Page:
On the Kindle, maps are displayed on devices from phone to tablet to desktop size, so I did some tests to see how various map options scaled. Kindle wanted a 3200 px width. The original book size map was 1193 px. Normal Export from Illustrator allowed me to specify the ppi - 300, but the width was 1193. That was test case one png. Illustrator has an option to save for web which allows the final pixel width to be specified for the png. That let me save it at 3200 px wide but had no ppi option. It did have a new option. For the png file, it wanted to know 8 bits or 24 bits, the number of bits to define a color. I did one test using 8, which allows 256 colors, and one using 24, which allows a lot more. I looked at the Web saved mode files with Photoshop to see the actual image size. In all cases it had a ppi of 72. Normally the only definition that matters is pixel dimensions, so I used Photoshop to change the ppi from 72 to 300 with no re-sampling so pixel dimensions did not change. The first one is 3200 at 72 ppi with a bit depth of 8. Second is 3200-300-24, Third is 1163-300-24, Fourth is 3200-72-24. The first one has a color defect in the ocean color at top right. This is the only image with 8 bit png depth. 24 worked fine. The color intensity is slightly weaker on the third one, which has a smaller pixel width - 1163. So moral is go with 3200 px and 24 bits.
The above images are from when I display a test kindle book on an actual Kindle device, or load it into Kindle Reader for windows. When I look at the images with the Kindle Previewer, the quality is much worse.
One little note re Amazon. These image size increases do improve the viewing for those with the largest devices. It also benefits Amazon in that Amazon charges about 15 cents per Mbyte in transmission fees back to the publisher and deducts it from their royalties. Larger file, more money to Amazon, assuming they make a profit on delivery fees.
Time to post and to back to work. A welcome rainy day here in Northern California. Susan off to physical therapy in her ongoing effort to heal.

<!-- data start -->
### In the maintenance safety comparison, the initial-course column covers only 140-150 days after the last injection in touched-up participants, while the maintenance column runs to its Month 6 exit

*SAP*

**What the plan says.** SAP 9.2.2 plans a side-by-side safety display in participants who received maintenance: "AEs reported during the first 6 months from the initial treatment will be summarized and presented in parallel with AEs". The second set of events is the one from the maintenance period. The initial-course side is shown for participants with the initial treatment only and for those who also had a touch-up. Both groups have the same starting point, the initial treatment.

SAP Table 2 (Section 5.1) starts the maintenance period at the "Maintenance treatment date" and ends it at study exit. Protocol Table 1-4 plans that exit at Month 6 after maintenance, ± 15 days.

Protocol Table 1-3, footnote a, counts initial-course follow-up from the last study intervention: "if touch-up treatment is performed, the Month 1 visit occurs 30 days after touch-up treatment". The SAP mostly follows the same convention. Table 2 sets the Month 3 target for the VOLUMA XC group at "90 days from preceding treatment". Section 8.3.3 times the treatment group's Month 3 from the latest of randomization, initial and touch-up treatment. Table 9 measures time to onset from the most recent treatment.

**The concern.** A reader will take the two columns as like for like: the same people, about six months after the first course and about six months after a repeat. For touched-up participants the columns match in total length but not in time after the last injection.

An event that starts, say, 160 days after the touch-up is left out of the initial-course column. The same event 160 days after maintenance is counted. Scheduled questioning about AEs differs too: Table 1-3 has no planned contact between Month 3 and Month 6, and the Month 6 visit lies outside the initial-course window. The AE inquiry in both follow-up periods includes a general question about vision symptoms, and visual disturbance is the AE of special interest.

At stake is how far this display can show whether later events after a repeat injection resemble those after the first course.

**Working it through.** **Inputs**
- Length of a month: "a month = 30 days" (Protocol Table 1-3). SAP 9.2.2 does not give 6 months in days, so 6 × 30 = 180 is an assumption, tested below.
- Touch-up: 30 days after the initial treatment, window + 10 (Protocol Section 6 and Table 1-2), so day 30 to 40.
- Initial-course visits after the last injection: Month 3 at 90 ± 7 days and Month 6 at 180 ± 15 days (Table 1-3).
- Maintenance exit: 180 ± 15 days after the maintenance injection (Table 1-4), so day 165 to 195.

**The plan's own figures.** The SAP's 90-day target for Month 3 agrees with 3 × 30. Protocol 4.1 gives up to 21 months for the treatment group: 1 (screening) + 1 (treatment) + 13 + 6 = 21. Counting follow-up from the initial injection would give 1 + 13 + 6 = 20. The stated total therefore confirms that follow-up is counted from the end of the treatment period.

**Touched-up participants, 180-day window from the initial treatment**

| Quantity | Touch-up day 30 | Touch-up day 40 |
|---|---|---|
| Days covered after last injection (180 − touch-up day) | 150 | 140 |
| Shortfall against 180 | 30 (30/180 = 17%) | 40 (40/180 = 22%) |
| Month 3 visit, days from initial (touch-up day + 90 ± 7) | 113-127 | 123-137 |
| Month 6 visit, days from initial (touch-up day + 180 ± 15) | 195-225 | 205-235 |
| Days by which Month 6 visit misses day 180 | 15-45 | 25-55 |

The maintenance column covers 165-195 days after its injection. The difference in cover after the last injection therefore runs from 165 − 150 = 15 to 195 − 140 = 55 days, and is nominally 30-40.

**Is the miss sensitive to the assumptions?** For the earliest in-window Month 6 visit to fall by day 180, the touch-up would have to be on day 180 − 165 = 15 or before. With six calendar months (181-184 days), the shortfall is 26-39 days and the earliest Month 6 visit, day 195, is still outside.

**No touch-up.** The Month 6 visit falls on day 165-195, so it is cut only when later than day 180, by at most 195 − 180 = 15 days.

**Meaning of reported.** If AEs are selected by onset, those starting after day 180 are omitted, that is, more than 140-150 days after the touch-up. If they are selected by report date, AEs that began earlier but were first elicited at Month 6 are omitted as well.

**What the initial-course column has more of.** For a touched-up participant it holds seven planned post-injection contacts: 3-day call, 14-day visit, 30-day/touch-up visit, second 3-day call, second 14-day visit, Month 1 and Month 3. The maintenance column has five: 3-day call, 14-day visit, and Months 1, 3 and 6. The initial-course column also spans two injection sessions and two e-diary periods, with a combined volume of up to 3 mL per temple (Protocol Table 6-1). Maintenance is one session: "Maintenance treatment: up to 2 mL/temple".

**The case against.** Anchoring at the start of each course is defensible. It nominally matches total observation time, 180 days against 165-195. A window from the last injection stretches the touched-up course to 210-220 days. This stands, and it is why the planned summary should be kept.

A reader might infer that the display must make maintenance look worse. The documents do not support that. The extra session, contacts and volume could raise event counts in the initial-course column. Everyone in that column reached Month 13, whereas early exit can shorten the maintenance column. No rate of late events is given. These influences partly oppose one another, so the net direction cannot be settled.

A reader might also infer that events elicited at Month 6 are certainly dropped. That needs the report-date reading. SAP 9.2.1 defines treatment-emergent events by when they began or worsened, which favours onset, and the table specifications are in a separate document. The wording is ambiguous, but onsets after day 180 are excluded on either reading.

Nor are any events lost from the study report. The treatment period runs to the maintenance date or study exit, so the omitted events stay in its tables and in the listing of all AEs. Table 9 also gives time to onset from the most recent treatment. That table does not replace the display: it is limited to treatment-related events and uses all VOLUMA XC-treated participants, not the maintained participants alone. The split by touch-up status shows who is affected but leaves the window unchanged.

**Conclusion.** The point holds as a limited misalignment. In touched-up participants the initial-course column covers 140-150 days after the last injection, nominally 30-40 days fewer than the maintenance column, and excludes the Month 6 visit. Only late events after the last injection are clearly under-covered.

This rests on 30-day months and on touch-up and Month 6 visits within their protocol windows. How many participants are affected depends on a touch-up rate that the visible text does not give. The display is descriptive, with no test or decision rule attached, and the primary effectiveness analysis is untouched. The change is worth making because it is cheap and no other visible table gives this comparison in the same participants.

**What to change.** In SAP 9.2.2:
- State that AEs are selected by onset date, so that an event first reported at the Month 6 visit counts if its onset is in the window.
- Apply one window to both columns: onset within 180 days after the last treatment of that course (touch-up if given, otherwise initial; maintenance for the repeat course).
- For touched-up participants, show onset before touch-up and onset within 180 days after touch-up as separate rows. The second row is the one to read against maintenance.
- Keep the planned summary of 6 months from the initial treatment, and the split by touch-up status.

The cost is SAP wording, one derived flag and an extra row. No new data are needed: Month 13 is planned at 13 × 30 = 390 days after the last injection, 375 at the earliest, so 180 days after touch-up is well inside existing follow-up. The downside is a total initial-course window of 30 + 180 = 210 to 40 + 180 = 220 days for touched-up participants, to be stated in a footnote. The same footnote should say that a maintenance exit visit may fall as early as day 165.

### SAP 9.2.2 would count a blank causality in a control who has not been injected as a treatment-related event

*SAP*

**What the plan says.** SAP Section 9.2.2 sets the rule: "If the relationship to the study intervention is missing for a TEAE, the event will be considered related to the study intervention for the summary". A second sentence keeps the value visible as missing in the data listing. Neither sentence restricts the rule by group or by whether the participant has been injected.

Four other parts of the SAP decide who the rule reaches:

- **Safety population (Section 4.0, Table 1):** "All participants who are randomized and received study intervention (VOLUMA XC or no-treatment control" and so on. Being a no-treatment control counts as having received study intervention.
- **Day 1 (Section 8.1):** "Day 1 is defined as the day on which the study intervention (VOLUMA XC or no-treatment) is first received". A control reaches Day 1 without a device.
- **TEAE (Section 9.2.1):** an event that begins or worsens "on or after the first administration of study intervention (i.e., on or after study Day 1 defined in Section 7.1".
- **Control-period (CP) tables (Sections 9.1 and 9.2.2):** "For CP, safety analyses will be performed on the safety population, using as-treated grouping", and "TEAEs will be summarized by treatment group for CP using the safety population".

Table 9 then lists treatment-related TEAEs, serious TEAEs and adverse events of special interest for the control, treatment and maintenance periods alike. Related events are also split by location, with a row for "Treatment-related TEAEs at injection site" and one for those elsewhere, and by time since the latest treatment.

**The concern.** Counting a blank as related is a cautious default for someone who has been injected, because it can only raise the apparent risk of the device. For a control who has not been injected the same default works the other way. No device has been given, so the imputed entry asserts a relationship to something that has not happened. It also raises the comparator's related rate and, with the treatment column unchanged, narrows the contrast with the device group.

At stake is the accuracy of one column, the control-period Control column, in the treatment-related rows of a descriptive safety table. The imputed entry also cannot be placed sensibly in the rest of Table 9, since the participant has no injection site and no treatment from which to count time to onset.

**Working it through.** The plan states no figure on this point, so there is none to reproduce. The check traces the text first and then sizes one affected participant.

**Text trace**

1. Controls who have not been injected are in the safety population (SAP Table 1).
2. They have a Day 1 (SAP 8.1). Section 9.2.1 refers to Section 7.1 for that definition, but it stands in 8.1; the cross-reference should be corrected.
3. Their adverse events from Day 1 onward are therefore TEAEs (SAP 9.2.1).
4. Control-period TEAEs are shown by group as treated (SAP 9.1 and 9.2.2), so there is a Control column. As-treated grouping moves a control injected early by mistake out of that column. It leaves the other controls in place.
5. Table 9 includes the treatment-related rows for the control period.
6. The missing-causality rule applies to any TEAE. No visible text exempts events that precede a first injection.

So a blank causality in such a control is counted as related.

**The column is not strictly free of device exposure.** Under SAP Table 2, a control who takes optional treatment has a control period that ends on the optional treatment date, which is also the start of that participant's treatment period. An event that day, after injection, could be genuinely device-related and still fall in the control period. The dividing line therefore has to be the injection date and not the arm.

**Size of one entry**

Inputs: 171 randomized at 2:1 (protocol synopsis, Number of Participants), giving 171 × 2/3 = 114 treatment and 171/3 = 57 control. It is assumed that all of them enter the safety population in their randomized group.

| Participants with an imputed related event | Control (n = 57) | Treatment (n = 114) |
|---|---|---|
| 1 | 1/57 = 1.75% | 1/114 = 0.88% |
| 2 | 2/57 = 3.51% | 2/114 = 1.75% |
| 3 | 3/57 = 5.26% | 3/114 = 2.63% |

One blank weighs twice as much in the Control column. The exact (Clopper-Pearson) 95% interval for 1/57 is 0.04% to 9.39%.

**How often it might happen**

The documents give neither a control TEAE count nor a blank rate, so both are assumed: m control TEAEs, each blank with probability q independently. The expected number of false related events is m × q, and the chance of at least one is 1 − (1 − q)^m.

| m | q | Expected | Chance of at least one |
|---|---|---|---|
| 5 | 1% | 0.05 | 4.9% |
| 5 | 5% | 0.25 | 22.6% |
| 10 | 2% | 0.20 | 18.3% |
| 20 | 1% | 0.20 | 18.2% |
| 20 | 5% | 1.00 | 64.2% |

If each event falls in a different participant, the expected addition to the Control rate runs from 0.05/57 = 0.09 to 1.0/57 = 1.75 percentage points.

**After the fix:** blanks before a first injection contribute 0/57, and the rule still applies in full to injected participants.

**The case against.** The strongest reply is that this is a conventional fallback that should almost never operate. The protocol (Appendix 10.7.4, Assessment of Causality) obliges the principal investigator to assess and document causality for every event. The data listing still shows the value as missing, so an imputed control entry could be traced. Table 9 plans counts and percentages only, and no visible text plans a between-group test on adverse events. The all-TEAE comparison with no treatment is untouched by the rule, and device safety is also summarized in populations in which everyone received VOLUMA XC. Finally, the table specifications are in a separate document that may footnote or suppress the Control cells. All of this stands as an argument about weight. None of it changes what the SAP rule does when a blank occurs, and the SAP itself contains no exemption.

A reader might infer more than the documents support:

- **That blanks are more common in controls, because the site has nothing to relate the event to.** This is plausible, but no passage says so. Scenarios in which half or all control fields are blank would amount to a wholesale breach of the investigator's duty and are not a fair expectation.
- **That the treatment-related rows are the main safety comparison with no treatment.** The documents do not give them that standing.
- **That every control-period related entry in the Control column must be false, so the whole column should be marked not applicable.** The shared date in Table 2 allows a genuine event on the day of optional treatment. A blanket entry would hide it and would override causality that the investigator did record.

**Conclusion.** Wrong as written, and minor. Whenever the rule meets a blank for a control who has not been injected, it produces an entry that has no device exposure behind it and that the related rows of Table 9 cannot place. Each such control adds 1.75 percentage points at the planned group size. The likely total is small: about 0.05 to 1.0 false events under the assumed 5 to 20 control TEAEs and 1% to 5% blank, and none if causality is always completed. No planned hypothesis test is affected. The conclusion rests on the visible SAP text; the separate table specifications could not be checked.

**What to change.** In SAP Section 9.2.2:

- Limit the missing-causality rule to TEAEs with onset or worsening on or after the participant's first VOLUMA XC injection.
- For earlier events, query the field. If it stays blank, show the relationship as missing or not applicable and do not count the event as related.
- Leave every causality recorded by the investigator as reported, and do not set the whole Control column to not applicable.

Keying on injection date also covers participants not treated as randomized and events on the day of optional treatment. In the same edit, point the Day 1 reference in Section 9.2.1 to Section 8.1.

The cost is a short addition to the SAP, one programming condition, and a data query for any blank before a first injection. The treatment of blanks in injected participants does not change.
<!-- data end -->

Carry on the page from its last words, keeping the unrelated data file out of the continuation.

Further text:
1/7/18 Year end a busy period. The state wants its sales tax for last year, so I need to bring the business books up to date. We have presentations on the Norte - Primitivo scheduled for about 7 REI stores starting in March, so need to get that underway. Kindle is now looking good to me, but I just started to do the index. For Kindle, each entry in the index no longer points to page numbers, but must be a direct link to the appropriate paragraph. That means I make a change to each index page number reference, and create a corresponding name entry to link to back in the text. I worked about six hours on that and have not got all the way thru the "B"s yet. Maybe a week or so to finish
1/8/18 Did get through the Bs. Filed state sales tax. Started presentation project. So far just the maps from the book like above.
Note to anyone doing a similar thing using Notepad++. It has two optional plugins that I added. One is an XML syntax checker. If I run it and get a syntax error, I have unbalanced syntax items such as a start paragraph and no end paragraph, or in my typical case I left out a closing " on an item name. That just tells me I have an error, not where it is. The other plugin: Compare resolves that. I just have to have a copy of the original around when I start making changes.
January 16 - an update for you. I've finally made all of the index changes, and got an error free return when I checked the book with epubcheck. Now I can get back to moving the file to the Kindle previewer and seeing how it looks. Just a note about Kindle indexes. As you might have guessed, a huge amount of work to do manually. Maybe the newest Indesign puts out an index that is easily converted. However, I just finished reading - the Kindle version of the Trump White House story. Fascinating and horrifying, but that is another story.
At the end of the book, when I got to the index, there were no links, just the list of entries that were in the print version of the book, and a comment saying use the Kindle search function to look up any of the entries.